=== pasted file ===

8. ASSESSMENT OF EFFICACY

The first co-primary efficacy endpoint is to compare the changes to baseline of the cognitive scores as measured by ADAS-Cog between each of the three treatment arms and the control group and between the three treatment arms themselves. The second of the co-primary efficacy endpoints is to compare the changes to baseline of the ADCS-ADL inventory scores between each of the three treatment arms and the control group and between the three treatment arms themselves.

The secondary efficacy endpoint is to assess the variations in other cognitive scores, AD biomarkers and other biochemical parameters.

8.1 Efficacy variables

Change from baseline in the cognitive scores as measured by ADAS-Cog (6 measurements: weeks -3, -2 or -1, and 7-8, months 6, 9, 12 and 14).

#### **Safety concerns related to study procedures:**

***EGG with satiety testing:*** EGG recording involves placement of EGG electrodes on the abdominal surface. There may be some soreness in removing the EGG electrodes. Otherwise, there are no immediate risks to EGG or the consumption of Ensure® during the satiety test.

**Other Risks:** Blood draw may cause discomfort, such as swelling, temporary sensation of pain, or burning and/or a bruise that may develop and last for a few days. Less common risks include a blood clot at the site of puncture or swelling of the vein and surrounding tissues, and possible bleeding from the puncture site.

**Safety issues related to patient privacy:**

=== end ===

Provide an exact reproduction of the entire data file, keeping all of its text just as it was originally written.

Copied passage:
8. ASSESSMENT OF EFFICACY

The first co-primary efficacy endpoint is to compare the changes to baseline of the cognitive scores as measured by ADAS-Cog between each of the three treatment arms and the control group and between the three treatment arms themselves. The second of the co-primary efficacy endpoints is to compare the changes to baseline of the ADCS-ADL inventory scores between each of the three treatment arms and the control group and between the three treatment arms themselves.

The secondary efficacy endpoint is to assess the variations in other cognitive scores, AD biomarkers and other biochemical parameters.

8.1 Efficacy variables

Change from baseline in the cognitive scores as measured by ADAS-Cog (6 measurements: weeks -3, -2 or -1, and 7-8, months 6, 9, 12 and 14).

#### **Safety concerns related to study procedures:**

***EGG with satiety testing:*** EGG recording involves placement of EGG electrodes on the abdominal surface. There may be some soreness in removing the EGG electrodes. Otherwise, there are no immediate risks to EGG or the consumption of Ensure® during the satiety test.

**Other Risks:** Blood draw may cause discomfort, such as swelling, temporary sensation of pain, or burning and/or a bruise that may develop and last for a few days. Less common risks include a blood clot at the site of puncture or swelling of the vein and surrounding tissues, and possible bleeding from the puncture site.

**Safety issues related to patient privacy:**